The American Foreign Service Association, which tracks ambassadorial appointments, has found that in Obama's second term, more than 53 percent of these appointments were political. Less than half have come from the career Foreign Service pool.
"Obama is pushing the envelope," Christian Whiton, former State Department adviser in the George W. Bush administration, told Fox News.
The United States is just about the only major democracy that still uses diplomatic posts to routinely reward political friends. Historically, less than a third of these appointments have been political in nature. Under former President Bill Clinton, 28 percent were political; under former President George W. Bush, that number was 30 percent.
Under Obama, the number has climbed to 37 percent overall. By the time he leaves office, it could well be higher.
Though this is a bipartisan practice, the performance during confirmation hearings of some of Obama's latest picks has raised concerns that the United States may be sending the wrong message abroad.
"Sending donors to be ambassadors -- not that uncommon," Whiton said. "Sending them that have no idea what they're doing or about the regions they're going to, that is new."
The administration stresses that it's too early to say, especially based on scattered confirmation hearing performances, how these nominees would do in their jobs.
"I would encourage people to give those who have had tougher hearings a chance to go to their countries and see what their tenure will entail," State Department spokeswoman Jen Psaki said Friday. "And the judgment can't be made about how effective they'll be or how appreciated they'll be by the government until we have that happen."
She noted that many esteemed U.S. ambassadors have come from outside the Foreign Service career path, including former Vice President Walter Mondale in Japan, and Sargent Shriver in France.
But the question now is whether Obama's picks are coming into their jobs with little connection at all to the country they would represent.
Obama's nominee to Norway, George Tsunis, had a few cringe-worthy moments during his hearing last month. During the hearing, he at one point referred to Norway's president, though the country is a constitutional monarchy. He also downplayed the importance of the country's Progress Party but was sternly reminded by Sen. John McCain, R-Ariz., that the party is part of the center-right coalition government there.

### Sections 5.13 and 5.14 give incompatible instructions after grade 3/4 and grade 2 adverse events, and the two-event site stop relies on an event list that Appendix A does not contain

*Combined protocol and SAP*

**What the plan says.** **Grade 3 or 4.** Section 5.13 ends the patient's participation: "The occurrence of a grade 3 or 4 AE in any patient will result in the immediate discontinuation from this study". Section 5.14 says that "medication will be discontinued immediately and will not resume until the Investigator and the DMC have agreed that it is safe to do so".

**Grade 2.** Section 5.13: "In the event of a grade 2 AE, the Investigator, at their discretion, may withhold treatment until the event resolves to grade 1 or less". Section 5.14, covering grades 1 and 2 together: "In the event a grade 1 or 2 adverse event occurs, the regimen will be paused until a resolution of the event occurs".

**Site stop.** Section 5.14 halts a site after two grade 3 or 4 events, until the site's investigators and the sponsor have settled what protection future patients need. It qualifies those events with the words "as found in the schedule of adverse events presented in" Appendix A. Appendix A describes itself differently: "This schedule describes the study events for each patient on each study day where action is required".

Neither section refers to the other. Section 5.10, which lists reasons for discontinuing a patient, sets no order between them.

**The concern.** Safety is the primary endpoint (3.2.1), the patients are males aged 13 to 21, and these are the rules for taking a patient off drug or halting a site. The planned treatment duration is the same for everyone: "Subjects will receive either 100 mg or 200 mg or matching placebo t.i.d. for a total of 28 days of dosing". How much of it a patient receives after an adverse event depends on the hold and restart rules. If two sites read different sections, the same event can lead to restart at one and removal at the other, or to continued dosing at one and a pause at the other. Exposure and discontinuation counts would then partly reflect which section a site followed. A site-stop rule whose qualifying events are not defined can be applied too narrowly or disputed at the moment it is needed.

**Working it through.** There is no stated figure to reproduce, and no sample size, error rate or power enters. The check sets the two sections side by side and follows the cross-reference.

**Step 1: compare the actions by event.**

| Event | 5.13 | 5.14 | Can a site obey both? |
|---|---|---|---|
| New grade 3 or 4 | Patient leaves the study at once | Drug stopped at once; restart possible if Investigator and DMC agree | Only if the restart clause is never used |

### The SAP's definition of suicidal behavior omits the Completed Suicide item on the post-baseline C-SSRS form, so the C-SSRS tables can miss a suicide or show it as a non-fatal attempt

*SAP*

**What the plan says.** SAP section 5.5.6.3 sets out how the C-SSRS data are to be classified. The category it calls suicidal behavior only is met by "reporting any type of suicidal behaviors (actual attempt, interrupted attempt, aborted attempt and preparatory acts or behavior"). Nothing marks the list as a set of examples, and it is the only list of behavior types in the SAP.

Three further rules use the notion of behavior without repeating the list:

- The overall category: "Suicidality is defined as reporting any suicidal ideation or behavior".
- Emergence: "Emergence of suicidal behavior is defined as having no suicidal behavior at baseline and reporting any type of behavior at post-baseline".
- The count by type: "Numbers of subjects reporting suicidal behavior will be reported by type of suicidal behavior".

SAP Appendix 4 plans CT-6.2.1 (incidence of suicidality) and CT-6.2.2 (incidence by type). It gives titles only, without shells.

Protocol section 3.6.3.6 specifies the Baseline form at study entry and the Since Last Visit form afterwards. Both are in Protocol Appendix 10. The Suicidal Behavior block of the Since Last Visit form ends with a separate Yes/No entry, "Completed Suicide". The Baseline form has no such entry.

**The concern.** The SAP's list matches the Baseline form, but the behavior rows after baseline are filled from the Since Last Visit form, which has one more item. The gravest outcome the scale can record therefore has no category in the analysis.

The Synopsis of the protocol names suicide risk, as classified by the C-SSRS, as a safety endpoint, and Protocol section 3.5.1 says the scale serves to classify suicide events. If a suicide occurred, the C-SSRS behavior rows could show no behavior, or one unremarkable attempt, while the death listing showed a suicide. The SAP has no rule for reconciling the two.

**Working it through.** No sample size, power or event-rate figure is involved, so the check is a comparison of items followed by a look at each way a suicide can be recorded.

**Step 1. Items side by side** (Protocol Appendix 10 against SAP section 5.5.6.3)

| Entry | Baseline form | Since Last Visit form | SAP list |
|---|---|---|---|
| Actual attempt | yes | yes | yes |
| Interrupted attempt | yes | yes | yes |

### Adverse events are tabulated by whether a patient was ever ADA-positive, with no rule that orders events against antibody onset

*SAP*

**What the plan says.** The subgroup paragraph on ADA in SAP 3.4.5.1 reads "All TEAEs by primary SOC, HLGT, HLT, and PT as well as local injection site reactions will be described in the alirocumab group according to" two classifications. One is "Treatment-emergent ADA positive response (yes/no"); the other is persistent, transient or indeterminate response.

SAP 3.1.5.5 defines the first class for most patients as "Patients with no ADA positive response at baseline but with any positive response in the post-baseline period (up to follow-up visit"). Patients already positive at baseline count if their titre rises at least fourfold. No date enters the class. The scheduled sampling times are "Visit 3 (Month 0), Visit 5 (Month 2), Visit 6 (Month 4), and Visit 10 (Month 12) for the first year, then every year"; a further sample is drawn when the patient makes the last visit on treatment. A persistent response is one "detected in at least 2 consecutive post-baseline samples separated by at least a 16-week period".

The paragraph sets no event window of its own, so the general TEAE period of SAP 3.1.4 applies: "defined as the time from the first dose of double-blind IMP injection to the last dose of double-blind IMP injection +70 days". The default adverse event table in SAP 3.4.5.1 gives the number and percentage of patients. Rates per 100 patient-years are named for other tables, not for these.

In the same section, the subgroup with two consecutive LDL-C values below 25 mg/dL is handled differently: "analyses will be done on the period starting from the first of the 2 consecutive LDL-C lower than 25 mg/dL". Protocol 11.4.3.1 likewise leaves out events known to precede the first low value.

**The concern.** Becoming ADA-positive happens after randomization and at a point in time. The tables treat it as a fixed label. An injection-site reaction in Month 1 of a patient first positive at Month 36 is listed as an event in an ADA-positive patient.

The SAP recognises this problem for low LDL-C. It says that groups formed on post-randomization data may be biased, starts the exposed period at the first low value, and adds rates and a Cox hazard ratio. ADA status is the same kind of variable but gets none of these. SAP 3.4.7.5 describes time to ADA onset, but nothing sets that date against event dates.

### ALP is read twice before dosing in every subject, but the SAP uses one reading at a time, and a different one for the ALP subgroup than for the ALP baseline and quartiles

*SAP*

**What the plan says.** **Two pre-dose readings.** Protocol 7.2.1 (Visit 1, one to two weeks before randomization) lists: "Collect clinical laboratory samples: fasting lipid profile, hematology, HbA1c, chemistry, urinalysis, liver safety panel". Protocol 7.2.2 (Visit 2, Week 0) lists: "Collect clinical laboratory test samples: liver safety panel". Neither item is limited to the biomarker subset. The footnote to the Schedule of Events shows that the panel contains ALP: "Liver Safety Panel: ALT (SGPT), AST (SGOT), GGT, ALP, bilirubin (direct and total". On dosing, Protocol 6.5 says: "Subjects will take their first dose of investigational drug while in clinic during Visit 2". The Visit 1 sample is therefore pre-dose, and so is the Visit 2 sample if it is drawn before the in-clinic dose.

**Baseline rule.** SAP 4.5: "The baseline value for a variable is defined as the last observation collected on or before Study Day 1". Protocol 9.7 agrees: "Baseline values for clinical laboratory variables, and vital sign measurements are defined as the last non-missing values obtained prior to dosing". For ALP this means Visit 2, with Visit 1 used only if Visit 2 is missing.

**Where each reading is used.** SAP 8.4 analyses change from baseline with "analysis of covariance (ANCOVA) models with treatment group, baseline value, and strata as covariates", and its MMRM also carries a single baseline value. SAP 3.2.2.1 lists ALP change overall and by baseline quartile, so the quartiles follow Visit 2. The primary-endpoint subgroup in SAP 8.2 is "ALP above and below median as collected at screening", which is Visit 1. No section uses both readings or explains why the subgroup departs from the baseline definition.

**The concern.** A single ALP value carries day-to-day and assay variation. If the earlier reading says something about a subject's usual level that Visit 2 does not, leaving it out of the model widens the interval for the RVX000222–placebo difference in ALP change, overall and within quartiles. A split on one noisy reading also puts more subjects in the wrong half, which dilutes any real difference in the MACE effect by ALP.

"I stand corrected," Tsunis responded.
Colleen Bradley Bell, a soap opera producer nominated for ambassador to Hungary, also recently struggled to answer what America's strategic interests are in that country.
The exchanges have riled foreign policy experts.
"The Obama administration's appointments suggest that the president isn't being honest when he says that diplomacy is important to him," Henri J. Barkey, Lehigh University professor and former State Department policy staffer, wrote in The Washington Post. "... it's illogical, and insulting, to presume that Norwegians are such wonderful and civilized people -- and hence unlikely to cause any problems with Washington -- that we can afford to send someone on a taxpayer-funded three-year junket to enjoy the fjords."
Some of the prime candidates for appointments, historically, have been bundlers -- people who gather sometimes hundreds of thousands of dollars in donations for the president.
A FoxNews.com review shows that Obama has appointed at least 44 of these so-called bundlers since taking office. That's almost as many as Bush appointed in his full two terms.
The positions awarded to these individuals have remained roughly consistent. Plush posts in western European countries, the Caribbean, and places like Singapore and Canada, often go to the politically connected. France, Great Britain, Germany and Italy are just a handful of the most sought-after jobs. The Japan post, too, is occasionally used to reward political supporters, including most recently Caroline Kennedy.
Tracking by The American Foreign Service Association shows that in some less-popular locations, the ambassador posts for decades have always gone to career diplomats. Armenia, Bangladesh and Mongolia, among others, since 1960 have never had a political donor appointed to serve there.http://www.foxnews.com/politics/2014/02/10/obama-far-outpaces-predecessors-in-appointing-donors-to-foreign-posts/